5. Tooth or gum infection – the risk for dry socket increases if there has been infections around the tooth to be extracted either now or in the past.

What complications occur due to Dry socket?

Dry socket results in the following complications.

1. Absenting from school/ work
2. Delayed healing after tooth extraction
3. Infection
4. Pain

What is the treatment for Dry socket?

The following methods are followed for treating dry socket; these methods are mainly aimed at reducing your pain.

1. Cleaning the socket – your dentist or oral surgeon removes the debris or food particles collected in the socket by flushing it out.
2. Medicated dressings – your dentist or oral surgeon will pack the socket with medicated dressings. Dressing has to be changed often depending on the severity of the tooth pain.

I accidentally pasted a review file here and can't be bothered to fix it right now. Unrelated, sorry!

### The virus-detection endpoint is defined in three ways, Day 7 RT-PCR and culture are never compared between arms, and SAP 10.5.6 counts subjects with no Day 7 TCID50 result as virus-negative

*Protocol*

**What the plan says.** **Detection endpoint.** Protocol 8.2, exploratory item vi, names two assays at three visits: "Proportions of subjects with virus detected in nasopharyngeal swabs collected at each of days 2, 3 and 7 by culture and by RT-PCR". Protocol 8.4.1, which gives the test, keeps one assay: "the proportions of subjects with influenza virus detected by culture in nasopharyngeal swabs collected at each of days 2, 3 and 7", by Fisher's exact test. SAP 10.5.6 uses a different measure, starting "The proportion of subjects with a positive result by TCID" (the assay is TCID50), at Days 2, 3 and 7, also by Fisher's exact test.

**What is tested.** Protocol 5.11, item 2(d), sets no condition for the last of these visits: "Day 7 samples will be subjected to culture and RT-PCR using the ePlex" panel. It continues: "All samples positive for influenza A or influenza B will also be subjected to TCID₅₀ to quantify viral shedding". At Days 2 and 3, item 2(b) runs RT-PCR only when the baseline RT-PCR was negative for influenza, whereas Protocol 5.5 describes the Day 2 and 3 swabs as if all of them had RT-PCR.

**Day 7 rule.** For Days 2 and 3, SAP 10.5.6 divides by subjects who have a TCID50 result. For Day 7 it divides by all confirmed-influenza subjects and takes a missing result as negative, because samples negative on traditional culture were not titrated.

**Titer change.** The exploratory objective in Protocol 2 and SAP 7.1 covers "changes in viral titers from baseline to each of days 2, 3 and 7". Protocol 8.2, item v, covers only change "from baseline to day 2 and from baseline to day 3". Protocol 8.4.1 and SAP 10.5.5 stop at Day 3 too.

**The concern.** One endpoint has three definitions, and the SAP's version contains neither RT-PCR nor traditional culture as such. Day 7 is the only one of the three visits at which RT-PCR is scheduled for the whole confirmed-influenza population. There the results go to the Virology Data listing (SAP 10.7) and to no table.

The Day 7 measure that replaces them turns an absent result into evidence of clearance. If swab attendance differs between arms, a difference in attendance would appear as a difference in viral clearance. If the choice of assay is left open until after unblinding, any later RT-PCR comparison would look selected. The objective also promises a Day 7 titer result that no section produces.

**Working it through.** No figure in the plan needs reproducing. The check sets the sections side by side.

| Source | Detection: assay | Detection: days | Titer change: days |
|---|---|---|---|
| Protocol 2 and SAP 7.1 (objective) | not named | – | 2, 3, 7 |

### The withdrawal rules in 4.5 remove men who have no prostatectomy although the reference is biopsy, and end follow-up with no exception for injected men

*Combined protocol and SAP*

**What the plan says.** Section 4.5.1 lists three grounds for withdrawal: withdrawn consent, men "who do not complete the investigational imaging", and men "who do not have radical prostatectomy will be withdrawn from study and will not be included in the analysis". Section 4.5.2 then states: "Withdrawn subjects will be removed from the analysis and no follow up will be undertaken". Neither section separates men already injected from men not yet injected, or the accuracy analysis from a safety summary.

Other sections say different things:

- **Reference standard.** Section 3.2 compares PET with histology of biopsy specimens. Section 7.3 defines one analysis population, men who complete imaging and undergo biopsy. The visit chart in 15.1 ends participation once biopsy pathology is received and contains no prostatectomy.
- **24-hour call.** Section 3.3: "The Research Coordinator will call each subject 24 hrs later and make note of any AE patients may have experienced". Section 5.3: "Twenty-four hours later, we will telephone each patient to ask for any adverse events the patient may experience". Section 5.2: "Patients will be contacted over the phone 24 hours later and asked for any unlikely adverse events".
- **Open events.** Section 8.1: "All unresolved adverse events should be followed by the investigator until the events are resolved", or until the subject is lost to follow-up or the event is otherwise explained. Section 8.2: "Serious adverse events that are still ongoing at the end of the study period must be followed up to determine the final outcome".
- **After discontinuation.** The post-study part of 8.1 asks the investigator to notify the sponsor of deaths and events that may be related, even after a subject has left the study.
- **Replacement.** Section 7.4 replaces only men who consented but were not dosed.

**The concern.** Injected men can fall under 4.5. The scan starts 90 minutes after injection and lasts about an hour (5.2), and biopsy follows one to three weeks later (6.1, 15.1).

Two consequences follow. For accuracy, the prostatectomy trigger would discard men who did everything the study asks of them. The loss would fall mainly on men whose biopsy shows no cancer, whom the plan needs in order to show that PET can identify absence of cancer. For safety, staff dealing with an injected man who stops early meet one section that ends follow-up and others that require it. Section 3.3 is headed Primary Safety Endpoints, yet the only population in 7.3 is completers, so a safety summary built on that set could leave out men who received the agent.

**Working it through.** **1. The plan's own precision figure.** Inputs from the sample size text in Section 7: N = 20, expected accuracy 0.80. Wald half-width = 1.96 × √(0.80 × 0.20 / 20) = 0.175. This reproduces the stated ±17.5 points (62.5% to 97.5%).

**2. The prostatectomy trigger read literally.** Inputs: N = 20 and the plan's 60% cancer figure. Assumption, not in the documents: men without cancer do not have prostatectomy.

3. Pain killers – depending on the pain you have your surgeon will prescribe pain killers. If OTC pain medications are ineffective the surgeon might prescribe stronger pain medications for relieving your pain.
4. Self-care – it is also possible that your surgeon might train you to flush your socket using a specialized syringe, water, salt water, mouthwash or a prescription rinse.
Within a few hours of starting treatment you will get relief to certain extent. As days go by the pain will start reducing and the wound will heal within a fortnight.

How to prevent the occurrence of dry socket?

Occurrence of dry socket can be minimized by taking proper precautions both by the patient and the oral surgeon.

Prior to getting your tooth extracted you can use the following medications in consultation with your dentist.

1. Application of medicated dressings after surgery
2. Application of antiseptic solutions on the wound
3. Check with the surgeon whether your current medications will interfere with the surgery – mainly the ones that affect clotting of blood